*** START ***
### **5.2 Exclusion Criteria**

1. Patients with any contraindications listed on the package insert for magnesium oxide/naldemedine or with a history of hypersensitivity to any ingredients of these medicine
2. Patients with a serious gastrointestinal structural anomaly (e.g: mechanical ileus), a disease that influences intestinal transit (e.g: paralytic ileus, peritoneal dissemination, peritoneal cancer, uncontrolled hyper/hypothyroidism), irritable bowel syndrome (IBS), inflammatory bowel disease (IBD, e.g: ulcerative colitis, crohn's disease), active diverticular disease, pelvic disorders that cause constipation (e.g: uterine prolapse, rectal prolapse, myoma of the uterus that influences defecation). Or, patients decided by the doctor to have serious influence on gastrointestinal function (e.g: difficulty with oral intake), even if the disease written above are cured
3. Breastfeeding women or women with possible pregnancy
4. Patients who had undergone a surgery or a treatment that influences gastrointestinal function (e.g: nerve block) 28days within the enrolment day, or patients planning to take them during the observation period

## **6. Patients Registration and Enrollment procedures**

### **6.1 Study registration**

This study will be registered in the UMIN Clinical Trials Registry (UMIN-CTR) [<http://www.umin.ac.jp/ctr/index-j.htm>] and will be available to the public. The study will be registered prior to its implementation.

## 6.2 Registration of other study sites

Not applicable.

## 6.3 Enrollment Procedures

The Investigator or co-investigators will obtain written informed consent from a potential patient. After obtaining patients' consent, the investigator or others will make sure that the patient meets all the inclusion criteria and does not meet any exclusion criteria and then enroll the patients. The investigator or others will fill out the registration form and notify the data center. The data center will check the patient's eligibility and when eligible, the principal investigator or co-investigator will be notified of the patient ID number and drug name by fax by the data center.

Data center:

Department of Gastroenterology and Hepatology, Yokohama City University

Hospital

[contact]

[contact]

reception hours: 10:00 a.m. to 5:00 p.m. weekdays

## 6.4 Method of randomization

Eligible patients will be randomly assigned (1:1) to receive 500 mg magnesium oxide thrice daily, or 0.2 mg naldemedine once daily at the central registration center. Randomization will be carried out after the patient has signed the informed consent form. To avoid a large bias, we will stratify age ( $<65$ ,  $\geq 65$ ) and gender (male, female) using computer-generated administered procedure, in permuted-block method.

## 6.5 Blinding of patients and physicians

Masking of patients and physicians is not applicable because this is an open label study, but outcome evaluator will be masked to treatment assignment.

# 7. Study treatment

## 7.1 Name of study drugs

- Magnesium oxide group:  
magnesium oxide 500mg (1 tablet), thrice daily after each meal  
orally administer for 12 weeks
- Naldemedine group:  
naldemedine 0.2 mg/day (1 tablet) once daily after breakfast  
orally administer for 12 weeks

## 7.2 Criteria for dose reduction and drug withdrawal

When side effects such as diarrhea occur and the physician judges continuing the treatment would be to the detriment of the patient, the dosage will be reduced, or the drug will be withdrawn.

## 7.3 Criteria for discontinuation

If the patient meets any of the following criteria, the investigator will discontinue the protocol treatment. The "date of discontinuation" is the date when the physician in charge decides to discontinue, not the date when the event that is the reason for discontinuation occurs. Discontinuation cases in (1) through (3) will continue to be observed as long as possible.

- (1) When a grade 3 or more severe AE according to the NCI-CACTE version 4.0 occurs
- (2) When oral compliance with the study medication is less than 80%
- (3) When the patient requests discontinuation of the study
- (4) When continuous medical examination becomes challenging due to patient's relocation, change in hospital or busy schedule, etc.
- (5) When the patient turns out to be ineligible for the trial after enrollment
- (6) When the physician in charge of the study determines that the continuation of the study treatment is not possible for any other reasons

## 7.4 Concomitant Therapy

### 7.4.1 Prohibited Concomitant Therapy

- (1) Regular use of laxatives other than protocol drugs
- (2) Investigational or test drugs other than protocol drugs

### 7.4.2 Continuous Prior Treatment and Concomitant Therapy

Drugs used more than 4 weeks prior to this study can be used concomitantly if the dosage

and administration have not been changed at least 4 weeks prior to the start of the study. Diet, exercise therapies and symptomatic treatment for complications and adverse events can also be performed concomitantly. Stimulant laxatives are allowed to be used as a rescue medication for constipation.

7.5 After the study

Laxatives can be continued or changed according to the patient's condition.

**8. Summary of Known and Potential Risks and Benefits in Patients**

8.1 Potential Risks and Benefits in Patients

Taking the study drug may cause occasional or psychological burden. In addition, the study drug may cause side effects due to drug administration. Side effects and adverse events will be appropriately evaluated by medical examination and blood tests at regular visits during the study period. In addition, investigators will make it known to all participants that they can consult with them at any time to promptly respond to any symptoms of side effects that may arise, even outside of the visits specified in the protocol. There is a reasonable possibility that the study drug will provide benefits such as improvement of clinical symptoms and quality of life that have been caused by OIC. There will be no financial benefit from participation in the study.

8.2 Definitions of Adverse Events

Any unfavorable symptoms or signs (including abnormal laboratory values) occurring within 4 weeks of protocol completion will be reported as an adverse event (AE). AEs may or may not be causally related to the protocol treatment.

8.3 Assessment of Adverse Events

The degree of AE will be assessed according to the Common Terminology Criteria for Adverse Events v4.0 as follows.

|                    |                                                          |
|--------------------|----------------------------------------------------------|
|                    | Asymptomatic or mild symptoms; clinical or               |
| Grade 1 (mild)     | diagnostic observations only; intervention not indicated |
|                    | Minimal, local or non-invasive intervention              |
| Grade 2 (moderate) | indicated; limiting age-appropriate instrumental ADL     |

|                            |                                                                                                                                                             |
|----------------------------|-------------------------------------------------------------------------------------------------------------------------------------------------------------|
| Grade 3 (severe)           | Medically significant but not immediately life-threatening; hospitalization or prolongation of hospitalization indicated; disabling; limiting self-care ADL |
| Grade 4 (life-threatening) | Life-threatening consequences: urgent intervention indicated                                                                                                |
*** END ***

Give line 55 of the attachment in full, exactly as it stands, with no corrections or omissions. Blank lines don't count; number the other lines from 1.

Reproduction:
8.3 Assessment of Adverse Events